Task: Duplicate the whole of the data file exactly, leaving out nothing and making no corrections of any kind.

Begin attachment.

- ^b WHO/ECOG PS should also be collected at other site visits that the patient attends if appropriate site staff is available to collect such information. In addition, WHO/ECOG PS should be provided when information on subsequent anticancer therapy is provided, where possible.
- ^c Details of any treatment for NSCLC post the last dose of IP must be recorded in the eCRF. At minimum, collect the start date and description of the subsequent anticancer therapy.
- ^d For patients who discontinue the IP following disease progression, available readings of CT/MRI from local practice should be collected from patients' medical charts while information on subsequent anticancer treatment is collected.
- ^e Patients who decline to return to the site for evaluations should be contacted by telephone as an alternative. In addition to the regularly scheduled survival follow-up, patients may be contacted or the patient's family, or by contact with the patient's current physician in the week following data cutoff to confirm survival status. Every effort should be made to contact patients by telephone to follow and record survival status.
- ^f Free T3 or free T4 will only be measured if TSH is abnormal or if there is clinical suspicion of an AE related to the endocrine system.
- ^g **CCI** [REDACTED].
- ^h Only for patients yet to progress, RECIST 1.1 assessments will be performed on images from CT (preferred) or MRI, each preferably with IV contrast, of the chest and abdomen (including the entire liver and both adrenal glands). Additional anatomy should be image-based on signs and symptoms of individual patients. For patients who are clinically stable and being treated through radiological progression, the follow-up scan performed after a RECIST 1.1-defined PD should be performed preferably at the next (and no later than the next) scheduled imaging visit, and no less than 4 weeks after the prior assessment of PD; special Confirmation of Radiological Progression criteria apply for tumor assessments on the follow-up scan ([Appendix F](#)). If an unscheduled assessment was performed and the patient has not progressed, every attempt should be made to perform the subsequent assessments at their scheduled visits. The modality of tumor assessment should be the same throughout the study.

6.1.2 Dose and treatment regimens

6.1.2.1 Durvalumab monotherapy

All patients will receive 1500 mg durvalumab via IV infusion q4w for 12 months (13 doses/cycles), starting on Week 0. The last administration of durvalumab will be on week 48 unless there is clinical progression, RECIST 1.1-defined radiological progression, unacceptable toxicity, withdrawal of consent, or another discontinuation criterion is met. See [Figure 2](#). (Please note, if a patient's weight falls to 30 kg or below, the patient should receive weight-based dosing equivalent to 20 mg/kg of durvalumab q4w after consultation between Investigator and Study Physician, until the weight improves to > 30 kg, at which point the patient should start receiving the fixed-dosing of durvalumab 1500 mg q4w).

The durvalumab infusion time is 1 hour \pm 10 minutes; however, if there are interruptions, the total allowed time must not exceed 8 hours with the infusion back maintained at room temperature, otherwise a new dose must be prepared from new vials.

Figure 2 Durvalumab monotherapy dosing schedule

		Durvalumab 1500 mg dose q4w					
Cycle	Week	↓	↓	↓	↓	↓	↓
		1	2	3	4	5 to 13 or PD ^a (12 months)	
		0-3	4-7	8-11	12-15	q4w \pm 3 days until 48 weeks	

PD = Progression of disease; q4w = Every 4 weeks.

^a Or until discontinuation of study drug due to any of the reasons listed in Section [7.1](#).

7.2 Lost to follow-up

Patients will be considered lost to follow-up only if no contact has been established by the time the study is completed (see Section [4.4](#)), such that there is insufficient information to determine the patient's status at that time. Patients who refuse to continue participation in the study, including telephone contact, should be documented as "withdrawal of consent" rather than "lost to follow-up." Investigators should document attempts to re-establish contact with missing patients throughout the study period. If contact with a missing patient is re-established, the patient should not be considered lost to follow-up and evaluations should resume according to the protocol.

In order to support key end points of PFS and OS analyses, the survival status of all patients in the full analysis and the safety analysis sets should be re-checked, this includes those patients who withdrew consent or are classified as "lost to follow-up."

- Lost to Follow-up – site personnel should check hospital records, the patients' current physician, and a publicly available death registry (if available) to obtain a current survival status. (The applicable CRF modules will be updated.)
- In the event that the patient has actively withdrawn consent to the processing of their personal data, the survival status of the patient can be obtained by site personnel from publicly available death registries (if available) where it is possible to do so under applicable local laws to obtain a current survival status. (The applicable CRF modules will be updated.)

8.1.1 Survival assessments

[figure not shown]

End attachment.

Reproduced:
- ^b WHO/ECOG PS should also be collected at other site visits that the patient attends if appropriate site staff is available to collect such information. In addition, WHO/ECOG PS should be provided when information on subsequent anticancer therapy is provided, where possible.
- ^c Details of any treatment for NSCLC post the last dose of IP must be recorded in the eCRF. At minimum, collect the start date and description of the subsequent anticancer therapy.
- ^d For patients who discontinue the IP following disease progression, available readings of CT/MRI from local practice should be collected from patients' medical charts while information on subsequent anticancer treatment is collected.
- ^e Patients who decline to return to the site for evaluations should be contacted by telephone as an alternative. In addition to the regularly scheduled survival follow-up, patients may be contacted or the patient's family, or by contact with the patient's current physician in the week following data cutoff to confirm survival status. Every effort should be made to contact patients by telephone to follow and record survival status.
- ^f Free T3 or free T4 will only be measured if TSH is abnormal or if there is clinical suspicion of an AE related to the endocrine system.
- ^g **CCI** [REDACTED].
- ^h Only for patients yet to progress, RECIST 1.1 assessments will be performed on images from CT (preferred) or MRI, each preferably with IV contrast, of the chest and abdomen (including the entire liver and both adrenal glands). Additional anatomy should be image-based on signs and symptoms of individual patients. For patients who are clinically stable and being treated through radiological progression, the follow-up scan performed after a RECIST 1.1-defined PD should be performed preferably at the next (and no later than the next) scheduled imaging visit, and no less than 4 weeks after the prior assessment of PD; special Confirmation of Radiological Progression criteria apply for tumor assessments on the follow-up scan ([Appendix F](#)). If an unscheduled assessment was performed and the patient has not progressed, every attempt should be made to perform the subsequent assessments at their scheduled visits. The modality of tumor assessment should be the same throughout the study.

6.1.2 Dose and treatment regimens

6.1.2.1 Durvalumab monotherapy

All patients will receive 1500 mg durvalumab via IV infusion q4w for 12 months (13 doses/cycles), starting on Week 0. The last administration of durvalumab will be on week 48 unless there is clinical progression, RECIST 1.1-defined radiological progression, unacceptable toxicity, withdrawal of consent, or another discontinuation criterion is met. See [Figure 2](#). (Please note, if a patient's weight falls to 30 kg or below, the patient should receive weight-based dosing equivalent to 20 mg/kg of durvalumab q4w after consultation between Investigator and Study Physician, until the weight improves to > 30 kg, at which point the patient should start receiving the fixed-dosing of durvalumab 1500 mg q4w).

The durvalumab infusion time is 1 hour \pm 10 minutes; however, if there are interruptions, the total allowed time must not exceed 8 hours with the infusion back maintained at room temperature, otherwise a new dose must be prepared from new vials.

Figure 2 Durvalumab monotherapy dosing schedule

		Durvalumab 1500 mg dose q4w					
Cycle	Week	↓	↓	↓	↓	↓	↓
		1	2	3	4	5 to 13 or PD ^a (12 months)	
		0-3	4-7	8-11	12-15	q4w \pm 3 days until 48 weeks	

PD = Progression of disease; q4w = Every 4 weeks.

^a Or until discontinuation of study drug due to any of the reasons listed in Section [7.1](#).

7.2 Lost to follow-up

Patients will be considered lost to follow-up only if no contact has been established by the time the study is completed (see Section [4.4](#)), such that there is insufficient information to determine the patient's status at that time. Patients who refuse to continue participation in the study, including telephone contact, should be documented as "withdrawal of consent" rather than "lost to follow-up." Investigators should document attempts to re-establish contact with missing patients throughout the study period. If contact with a missing patient is re-established, the patient should not be considered lost to follow-up and evaluations should resume according to the protocol.

In order to support key end points of PFS and OS analyses, the survival status of all patients in the full analysis and the safety analysis sets should be re-checked, this includes those patients who withdrew consent or are classified as "lost to follow-up."

- Lost to Follow-up – site personnel should check hospital records, the patients' current physician, and a publicly available death registry (if available) to obtain a current survival status. (The applicable CRF modules will be updated.)
- In the event that the patient has actively withdrawn consent to the processing of their personal data, the survival status of the patient can be obtained by site personnel from publicly available death registries (if available) where it is possible to do so under applicable local laws to obtain a current survival status. (The applicable CRF modules will be updated.)

8.1.1 Survival assessments

[figure not shown]